Backcountry camping is permitted in the Ottawa National Forest along the Trap Hills trails at no cost - at this time anyway. However, camping is not permitted on private-owned land in the hills. It is important to refer to maps and be sure you are setting up camp in appropriate areas. When doing so, practice the principle of leave no trace by setting up on a durable surface about 200 feet off the trail and 200 feet from streams. Pack out what you pack in. And minimize your campfire impact by either going without or build a pan fire. We used a previously made fire ring when we camped there, but later dispersed the rock and cleaned out the fire ring area before leaving. It looked as though nobody was ever there.
Go prepared to day hike or backpack by bringing necessary gear for your endeavor. In your first-aid kit be sure to pack ace bandages, a "Sam splint" and moleskin since the terrain welcomes strains, sprains, breaks and blisters. Bring bug spray in the spring and summer, and bring cold weather gear for fall since weather conditions can change drastically as my friends and I discovered.
Trap Hills trips
From roughly State Highway 64 north of Bergland over to U.S. Highway 45 near Rockland, the Trap Hills covers about 34 miles. Hansen refers to 28.3 miles of that stretch on NCT as the "Trap Hills Traverse." Along this stretch are trail segment options to explore without having to hike the entire traverse. Be sure to carefully reference quality maps if you decide to go on any of these hikes.
• At the west end of the traverse there is a six-mile circular hike Hansen calls the Trap Hills Loop. It begins on NCT off Old M-64, four miles north of Bergland, where it intersects with Forest Road 326. The circle includes a stretch of about a mile on Forest 326 and then turns into the Hack Site Trail - marked with vertical white paint - which heads southeast for about another mile. The trail leads toward the Hack Site, a high cliff location where peregrine falcons have been transitioned back into the wild.
At this juncture, you intersect NCT and head southwest, eventually curving north back to the trailhead. Another point of entry can be found where the Gogebic Ridge Trail intersects NCT on the circle - from Old M-64 about 0.8 of a mile east, the trails intersect; the intersection is south of the Forest 326 entrance. Take the circle at either of the two entry points and travel in either direction.
• If you come onto NCT from the Gogebic Ridge Trail, you can begin Hansen's Trap Hills Traverse heading south at first, then hike eastbound along the Trap Hills. Consider ending at Forest Road 400. This is about 8.5 miles from the trailhead, passing scenic overlooks, crossing Bush Creek and ending where you can park a second car. For the eager hiker, go another 3.5 miles - a total of 12 miles from the trailhead - where you could park the second car at Forest Road 630. Or, for a loop option, park at either Forest 400 or 630 where NCT intersects. Hike 3.3 miles on NCT and conclude the 5.5-mile loop by hiking 2.2 miles on Forest 630 and a small section of Forest 400.
• Driving in and parking at the Norwich Road trailhead is an easy access - north off State Highway 28 in Matchwood. From the trailhead, NCT goes south for over 1.5 miles before it heads east. This area offers some great views, especially at Norwich Bluff. The Norwich Mine Interpretive Trail is at the Forest Road 642 and NCT intersection before getting to the bluff area. A circle option would involve turning off NCT onto Forest 642 and hiking north to Victoria Road and then west back to Norwich Road.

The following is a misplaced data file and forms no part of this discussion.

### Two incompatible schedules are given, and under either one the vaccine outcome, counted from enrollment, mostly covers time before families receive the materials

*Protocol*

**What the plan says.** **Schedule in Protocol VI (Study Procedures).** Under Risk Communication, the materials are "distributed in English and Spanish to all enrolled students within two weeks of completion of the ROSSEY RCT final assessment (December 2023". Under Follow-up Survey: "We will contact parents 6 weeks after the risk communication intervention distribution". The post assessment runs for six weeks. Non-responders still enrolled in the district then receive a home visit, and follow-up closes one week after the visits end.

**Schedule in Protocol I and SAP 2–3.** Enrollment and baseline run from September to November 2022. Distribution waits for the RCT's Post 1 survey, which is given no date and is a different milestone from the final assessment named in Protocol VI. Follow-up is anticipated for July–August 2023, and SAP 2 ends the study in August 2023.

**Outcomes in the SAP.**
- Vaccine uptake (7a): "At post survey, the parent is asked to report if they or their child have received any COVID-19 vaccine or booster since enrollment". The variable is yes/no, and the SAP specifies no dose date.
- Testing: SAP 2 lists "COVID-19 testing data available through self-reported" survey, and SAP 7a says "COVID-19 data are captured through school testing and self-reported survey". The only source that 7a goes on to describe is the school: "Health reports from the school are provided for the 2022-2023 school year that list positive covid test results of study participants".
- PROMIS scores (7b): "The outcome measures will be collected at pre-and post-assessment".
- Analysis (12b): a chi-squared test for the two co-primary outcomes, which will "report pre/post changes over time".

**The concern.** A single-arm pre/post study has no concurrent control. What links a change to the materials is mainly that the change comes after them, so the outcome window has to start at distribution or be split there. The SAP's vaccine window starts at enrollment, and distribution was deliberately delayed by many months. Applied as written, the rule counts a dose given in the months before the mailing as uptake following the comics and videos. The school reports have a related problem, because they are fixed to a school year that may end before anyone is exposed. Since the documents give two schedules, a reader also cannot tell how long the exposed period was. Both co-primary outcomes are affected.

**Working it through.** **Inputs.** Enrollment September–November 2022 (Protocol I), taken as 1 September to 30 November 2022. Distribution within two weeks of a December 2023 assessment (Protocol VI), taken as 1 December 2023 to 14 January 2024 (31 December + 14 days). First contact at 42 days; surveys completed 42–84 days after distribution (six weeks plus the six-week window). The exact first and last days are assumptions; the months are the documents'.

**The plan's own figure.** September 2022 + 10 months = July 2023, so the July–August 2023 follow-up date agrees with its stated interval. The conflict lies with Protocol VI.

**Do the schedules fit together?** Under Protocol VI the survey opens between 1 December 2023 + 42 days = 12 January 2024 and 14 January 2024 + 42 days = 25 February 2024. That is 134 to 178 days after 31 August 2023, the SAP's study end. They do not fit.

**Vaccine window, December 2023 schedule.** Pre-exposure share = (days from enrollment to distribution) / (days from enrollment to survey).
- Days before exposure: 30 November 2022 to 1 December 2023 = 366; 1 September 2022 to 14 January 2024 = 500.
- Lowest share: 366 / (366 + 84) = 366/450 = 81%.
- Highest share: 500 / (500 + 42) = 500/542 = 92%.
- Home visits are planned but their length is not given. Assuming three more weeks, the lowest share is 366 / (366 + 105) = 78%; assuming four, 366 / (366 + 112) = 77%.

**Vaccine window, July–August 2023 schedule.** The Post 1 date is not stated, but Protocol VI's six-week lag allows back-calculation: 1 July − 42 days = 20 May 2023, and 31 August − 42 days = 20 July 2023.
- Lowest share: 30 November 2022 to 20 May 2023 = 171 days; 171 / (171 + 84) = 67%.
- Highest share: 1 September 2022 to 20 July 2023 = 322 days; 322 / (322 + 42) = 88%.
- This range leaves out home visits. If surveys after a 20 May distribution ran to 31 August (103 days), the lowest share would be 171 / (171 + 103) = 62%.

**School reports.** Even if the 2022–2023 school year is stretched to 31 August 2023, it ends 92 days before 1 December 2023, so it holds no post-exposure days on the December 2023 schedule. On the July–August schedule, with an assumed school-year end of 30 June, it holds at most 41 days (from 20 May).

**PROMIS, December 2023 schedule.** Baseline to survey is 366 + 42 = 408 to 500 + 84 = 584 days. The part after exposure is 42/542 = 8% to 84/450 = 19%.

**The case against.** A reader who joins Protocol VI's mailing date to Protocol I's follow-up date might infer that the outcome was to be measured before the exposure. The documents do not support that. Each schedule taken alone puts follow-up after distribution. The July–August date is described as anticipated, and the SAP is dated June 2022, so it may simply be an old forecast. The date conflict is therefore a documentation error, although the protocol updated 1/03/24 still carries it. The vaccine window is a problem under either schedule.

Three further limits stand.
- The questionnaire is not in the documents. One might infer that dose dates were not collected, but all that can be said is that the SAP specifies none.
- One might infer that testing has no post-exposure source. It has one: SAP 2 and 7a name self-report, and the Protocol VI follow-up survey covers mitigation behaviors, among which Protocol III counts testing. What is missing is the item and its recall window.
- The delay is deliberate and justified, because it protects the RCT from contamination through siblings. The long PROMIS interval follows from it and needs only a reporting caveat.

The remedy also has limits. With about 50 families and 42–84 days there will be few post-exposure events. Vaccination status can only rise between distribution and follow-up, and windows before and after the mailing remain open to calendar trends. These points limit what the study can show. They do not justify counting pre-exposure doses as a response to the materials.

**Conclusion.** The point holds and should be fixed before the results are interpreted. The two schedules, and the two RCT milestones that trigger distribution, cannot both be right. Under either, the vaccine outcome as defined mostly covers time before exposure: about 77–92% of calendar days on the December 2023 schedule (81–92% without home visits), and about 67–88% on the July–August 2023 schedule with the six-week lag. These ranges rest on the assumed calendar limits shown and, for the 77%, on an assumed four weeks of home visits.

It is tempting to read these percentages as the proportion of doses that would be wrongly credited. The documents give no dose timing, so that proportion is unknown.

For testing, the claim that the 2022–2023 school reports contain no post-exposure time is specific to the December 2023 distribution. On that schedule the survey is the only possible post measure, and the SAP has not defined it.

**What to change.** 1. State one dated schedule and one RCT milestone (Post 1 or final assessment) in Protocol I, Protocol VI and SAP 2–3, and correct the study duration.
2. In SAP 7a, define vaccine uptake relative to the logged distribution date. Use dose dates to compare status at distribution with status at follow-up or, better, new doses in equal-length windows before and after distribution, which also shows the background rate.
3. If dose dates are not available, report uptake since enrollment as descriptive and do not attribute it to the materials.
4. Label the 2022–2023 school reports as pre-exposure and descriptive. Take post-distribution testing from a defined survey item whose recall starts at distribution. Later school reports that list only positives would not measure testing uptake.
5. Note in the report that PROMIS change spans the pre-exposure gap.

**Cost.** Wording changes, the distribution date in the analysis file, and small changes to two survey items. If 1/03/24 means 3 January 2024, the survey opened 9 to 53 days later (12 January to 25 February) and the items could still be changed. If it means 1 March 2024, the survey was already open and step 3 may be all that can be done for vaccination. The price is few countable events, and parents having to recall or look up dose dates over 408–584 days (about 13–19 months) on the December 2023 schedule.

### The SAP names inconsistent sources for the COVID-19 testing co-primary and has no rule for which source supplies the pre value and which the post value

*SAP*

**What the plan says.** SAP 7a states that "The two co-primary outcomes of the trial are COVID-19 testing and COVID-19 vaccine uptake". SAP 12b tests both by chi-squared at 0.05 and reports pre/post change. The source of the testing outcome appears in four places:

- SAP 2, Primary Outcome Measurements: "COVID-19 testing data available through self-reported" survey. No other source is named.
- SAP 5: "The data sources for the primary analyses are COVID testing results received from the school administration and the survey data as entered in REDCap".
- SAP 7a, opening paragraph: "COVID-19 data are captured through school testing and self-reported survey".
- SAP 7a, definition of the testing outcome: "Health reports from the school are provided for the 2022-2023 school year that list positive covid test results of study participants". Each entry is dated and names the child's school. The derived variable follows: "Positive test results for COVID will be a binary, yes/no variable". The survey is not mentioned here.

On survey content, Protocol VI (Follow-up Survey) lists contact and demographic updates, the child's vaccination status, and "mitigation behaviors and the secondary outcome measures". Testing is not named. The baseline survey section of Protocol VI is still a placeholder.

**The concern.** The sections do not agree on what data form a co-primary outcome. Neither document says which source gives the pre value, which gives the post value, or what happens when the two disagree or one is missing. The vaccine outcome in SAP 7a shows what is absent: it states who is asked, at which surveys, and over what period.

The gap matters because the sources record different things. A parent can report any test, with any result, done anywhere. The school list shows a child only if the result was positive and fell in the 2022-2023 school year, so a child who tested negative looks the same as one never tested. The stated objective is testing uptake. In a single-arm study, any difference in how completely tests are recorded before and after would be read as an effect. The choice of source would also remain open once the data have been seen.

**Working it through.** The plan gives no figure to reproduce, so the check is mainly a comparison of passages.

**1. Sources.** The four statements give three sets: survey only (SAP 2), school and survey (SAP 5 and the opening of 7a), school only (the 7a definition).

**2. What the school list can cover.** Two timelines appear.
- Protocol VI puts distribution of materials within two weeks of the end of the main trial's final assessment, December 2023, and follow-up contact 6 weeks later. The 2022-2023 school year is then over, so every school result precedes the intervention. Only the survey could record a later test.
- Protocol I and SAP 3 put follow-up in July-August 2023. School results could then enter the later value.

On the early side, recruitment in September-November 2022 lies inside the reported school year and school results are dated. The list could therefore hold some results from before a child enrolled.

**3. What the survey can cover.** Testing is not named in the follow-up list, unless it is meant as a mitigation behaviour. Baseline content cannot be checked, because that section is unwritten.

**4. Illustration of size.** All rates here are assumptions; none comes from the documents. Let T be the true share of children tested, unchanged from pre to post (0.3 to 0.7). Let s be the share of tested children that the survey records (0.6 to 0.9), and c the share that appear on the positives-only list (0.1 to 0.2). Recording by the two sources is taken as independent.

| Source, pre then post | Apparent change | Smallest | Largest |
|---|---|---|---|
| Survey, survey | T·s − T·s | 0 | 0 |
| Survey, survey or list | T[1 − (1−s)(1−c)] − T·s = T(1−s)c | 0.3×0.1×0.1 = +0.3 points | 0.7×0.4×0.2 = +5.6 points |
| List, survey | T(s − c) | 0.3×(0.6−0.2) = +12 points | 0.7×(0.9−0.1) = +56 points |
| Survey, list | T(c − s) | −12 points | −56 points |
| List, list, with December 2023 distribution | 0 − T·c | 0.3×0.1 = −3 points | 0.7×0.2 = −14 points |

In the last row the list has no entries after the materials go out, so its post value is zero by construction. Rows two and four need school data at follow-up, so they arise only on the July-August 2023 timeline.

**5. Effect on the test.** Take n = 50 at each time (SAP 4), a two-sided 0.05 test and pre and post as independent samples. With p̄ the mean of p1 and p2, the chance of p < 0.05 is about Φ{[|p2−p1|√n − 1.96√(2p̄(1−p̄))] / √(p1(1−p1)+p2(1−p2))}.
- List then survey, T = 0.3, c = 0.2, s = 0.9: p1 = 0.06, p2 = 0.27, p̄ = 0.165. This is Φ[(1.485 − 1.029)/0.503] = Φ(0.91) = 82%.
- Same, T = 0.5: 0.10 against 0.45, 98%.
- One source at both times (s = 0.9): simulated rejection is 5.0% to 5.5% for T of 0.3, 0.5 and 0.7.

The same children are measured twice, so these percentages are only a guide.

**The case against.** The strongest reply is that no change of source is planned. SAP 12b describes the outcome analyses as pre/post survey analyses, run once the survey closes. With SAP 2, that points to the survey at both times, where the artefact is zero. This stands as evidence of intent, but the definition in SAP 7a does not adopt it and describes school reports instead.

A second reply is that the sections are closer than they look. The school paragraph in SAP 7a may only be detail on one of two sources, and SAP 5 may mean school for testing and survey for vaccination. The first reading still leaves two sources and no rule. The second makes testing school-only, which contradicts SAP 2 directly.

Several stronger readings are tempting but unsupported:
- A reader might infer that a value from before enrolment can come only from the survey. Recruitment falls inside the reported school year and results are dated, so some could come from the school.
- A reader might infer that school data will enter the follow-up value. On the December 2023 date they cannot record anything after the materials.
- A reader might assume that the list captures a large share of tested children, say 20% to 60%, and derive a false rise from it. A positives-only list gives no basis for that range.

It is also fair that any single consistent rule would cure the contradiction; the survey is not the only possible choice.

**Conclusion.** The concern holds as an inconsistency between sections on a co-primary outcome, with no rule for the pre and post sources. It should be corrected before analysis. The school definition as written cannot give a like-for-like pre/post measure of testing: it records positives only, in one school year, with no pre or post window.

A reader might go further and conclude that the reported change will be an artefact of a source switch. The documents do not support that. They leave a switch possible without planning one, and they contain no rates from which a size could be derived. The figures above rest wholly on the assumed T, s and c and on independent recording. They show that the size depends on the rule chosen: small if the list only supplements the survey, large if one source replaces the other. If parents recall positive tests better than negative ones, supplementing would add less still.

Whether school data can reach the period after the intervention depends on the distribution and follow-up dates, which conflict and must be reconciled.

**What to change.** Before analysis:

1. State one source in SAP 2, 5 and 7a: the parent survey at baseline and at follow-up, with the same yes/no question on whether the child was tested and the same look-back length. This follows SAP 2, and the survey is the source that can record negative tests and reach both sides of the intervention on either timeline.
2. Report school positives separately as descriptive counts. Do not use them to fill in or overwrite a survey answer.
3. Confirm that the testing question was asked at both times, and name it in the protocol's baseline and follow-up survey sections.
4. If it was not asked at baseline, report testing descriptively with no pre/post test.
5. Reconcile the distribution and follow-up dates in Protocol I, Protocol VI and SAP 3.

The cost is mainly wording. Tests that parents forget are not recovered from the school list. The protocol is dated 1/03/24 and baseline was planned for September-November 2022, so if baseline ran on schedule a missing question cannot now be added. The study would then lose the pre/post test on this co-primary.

• Whiskey Hollow Trail is about another mile or so as you continue east from the Norwich Bluff area on NCT near the bottom of a hollow. To make a 6.5-mile loop back to the Norwich Road trailhead, turn north onto Whiskey Hallow Trail - with white trail markings. It will intersect with Victoria Road in a little over a mile. Then hike west on Victoria Road for 1.5 miles until you reach Norwich Road. Hike south on Norwich to the trailhead parking area, which is about a half mile away.
• Park a car on Norwich Road and a car at the NCT intersection on the Victoria Dam Road - comes out of Rockland heading south. The hike is almost 13 miles ending slightly east of Lookout Mountain. For the one-car adventurer and short hiker, you can park on the Victoria Dam Road at the NCT intersection by driving in about 3.5 miles from Rockland. It is not quite a half-mile hike up to Lookout Mountain from there, where the view takes in the scenic Victoria Reservoir below. While in the neighborhood, visit the historic Old Victoria - remnants from an 1800s copper mining town. For a $5 donation, you can take a guided tour and hike the one-mile Old Victoria Loop that takes you through the ghost town and past many historic landmarks.
History abounds in the Trap Hills, not only from the mining days, but also from a geological standpoint. According to the NCT Peter Wolfe chapter, a basaltic lava flow about 1.1 billion years ago contributed to the development of these hills. A basaltic lava flow is also called "trap rock" or "trap," thus the name Trap Hills.
Reflecting on that fall trip a few years ago, I had a renewed sense of appreciation for these Upper Michigan hills. I thought back. As I lay in my sleeping bag, I heard the sound of wet snow tapping on the rain fly of my tent. At one point during the night I heard a wolf howl in the distance. Once the snow stopped, all that I could hear then was that the Trap Hills were alive with only the sound of silence.
Jim Joque is the coordinator of disability services for the University of Wisconsin-Stevens Point. He is also an adjunct adventure education instructor at UWSP, teaching courses on camping, backpacking, snowshoeing, adventure leadership and Leave No Trace concepts.